"No, nothing like that. See, I bought a ticket."

"Then why a wishy-washy response like "it's okay"? You've paid hard-earned money for this, haven't you? Assert your rights as a paying customer. Call it what it is. Utter crap. Especially that guy playing Sindhu is totally useless!"

"What do you mean the guy playing Sindhu? It's a woman playing the role." I told him.

"WHAT??" Antu sheth looked genuinely shocked. "You're kidding me! That voice and that built! If she decides, she can lift Sudhakar up like a baby! Sindhu indeed.......more like Sindhudurg!"

"So you watched the play after all?"

"For a few minutes. Moved the curtains from the window and had a peek. Hmpf! Even gypsy performers are better than these idiots."

Antu sheth spat out another unsolicited opinion and walked away.

But that's pretty much what his life was - spitting out unsolicited opinions. I knew Antu for so many years, but I never found out much about his family situation. Once Anna Sane from Antu's court had let slip a mention of his son.

"What? Antu sheth has a son?" I asked.

"Of course he has a son. Not only that, his son is a Collector!" Anna Sane nonchalantly said.


"Yup. He's in charge of collecting tickets on Byculla station." he deadpanned without letting a single muscle move.

"Doesn't look like he helps out his father financially."

"He does sometimes. When he can. He has his own family. Besides, a Western Railway compartment has been attached to a Central Railway train."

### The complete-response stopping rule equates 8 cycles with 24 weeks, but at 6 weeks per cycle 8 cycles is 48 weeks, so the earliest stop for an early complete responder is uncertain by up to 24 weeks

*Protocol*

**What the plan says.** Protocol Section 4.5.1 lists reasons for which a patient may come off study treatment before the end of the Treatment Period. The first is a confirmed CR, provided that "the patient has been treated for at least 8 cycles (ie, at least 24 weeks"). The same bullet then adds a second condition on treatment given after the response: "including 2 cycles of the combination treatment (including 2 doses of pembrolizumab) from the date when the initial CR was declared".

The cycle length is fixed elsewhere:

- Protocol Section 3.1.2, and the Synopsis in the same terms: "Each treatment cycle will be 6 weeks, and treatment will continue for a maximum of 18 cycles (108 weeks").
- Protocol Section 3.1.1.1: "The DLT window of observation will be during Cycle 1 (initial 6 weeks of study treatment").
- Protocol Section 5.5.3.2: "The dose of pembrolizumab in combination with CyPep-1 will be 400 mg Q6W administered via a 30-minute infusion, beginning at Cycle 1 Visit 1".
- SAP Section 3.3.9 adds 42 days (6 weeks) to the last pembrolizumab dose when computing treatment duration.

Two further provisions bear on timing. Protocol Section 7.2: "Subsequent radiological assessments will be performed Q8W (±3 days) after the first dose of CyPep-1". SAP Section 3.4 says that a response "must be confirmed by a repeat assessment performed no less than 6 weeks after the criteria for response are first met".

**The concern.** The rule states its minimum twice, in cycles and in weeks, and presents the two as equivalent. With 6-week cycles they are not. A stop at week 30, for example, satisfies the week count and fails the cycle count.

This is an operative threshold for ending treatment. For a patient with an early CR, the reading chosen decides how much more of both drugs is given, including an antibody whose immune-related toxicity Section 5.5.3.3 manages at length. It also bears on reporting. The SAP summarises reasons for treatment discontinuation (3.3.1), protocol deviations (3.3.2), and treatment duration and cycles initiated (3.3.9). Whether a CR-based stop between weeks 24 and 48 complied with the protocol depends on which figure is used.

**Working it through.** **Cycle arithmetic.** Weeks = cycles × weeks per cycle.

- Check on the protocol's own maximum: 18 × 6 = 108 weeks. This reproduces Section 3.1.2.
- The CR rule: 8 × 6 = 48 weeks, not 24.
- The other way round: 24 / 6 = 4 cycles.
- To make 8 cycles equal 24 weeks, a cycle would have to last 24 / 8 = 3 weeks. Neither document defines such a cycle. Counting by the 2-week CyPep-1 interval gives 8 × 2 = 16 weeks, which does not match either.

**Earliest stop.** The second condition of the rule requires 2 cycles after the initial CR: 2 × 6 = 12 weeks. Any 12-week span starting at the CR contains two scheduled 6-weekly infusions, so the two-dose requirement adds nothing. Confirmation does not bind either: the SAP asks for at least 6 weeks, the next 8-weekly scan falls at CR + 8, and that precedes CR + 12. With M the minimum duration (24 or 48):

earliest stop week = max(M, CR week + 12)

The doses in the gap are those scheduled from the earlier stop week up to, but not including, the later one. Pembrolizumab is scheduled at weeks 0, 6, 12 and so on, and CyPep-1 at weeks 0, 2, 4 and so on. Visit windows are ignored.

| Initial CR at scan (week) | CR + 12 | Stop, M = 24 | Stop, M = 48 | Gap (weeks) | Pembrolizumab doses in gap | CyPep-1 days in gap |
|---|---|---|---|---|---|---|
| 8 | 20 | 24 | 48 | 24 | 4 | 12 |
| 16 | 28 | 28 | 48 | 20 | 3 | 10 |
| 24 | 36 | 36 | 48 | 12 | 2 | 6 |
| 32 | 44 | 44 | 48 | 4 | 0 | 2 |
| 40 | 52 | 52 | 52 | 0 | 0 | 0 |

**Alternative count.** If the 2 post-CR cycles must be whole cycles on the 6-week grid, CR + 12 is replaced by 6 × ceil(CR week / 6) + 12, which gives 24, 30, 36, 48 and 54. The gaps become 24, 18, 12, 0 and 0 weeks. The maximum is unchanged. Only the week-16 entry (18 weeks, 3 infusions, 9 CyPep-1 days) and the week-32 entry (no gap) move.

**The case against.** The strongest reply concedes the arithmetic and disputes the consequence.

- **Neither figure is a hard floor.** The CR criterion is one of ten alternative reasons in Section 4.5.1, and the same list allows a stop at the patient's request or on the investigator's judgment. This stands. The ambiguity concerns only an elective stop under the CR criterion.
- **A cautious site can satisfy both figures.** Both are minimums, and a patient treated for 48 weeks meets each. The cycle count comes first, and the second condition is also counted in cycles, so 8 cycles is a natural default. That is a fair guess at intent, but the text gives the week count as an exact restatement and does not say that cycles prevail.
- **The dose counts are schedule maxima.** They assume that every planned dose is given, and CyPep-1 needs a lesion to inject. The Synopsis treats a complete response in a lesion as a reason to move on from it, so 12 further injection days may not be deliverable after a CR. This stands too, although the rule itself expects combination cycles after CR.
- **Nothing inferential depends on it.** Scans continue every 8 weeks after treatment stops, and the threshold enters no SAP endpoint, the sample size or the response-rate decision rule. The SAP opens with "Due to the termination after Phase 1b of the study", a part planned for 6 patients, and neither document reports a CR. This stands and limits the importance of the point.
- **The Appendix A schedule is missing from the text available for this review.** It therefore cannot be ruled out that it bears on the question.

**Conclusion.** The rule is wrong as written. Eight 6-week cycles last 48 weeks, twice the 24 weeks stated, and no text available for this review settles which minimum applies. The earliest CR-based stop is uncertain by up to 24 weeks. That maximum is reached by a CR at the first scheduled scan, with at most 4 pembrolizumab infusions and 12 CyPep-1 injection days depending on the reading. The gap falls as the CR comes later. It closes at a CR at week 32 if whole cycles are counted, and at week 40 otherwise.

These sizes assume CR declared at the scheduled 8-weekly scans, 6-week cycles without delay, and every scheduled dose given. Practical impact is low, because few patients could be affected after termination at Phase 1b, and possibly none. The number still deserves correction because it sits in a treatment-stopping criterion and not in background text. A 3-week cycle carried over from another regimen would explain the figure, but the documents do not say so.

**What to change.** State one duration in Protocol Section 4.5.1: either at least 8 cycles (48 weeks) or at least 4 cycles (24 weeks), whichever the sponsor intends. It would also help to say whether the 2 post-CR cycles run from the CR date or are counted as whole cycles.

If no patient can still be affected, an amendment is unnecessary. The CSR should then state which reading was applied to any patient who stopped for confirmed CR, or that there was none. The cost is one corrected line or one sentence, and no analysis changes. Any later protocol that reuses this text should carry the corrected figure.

A PhD student could do a dissertation on those guys' peculiar idioms and phrases. I was well-versed in the language by now but it took me a few moments to realize that this was code for an inter-religion marriage.

"So you see, Antu sheth has trouble with his post-bath rituals at his son's place. Plus apparently his son is also into some other Anglicized habits if you know what I mean. So how can Antu sheth spend too much time there? Still, once Antu sheth swallowed all the insults and went to Mumbai to see his grandson. Came back looking like he had messed up a math problem."

"Every Dussehra and Diwali, Antu gets his son's love in the form of a money order. Not much, maybe 5-10 rupees. For a few days after that, Antu acts like he's won the lottery and splurges as much as he can. Which isn't much."

"Understandable." I said. "After all, how much can a ticket collector's pay be?"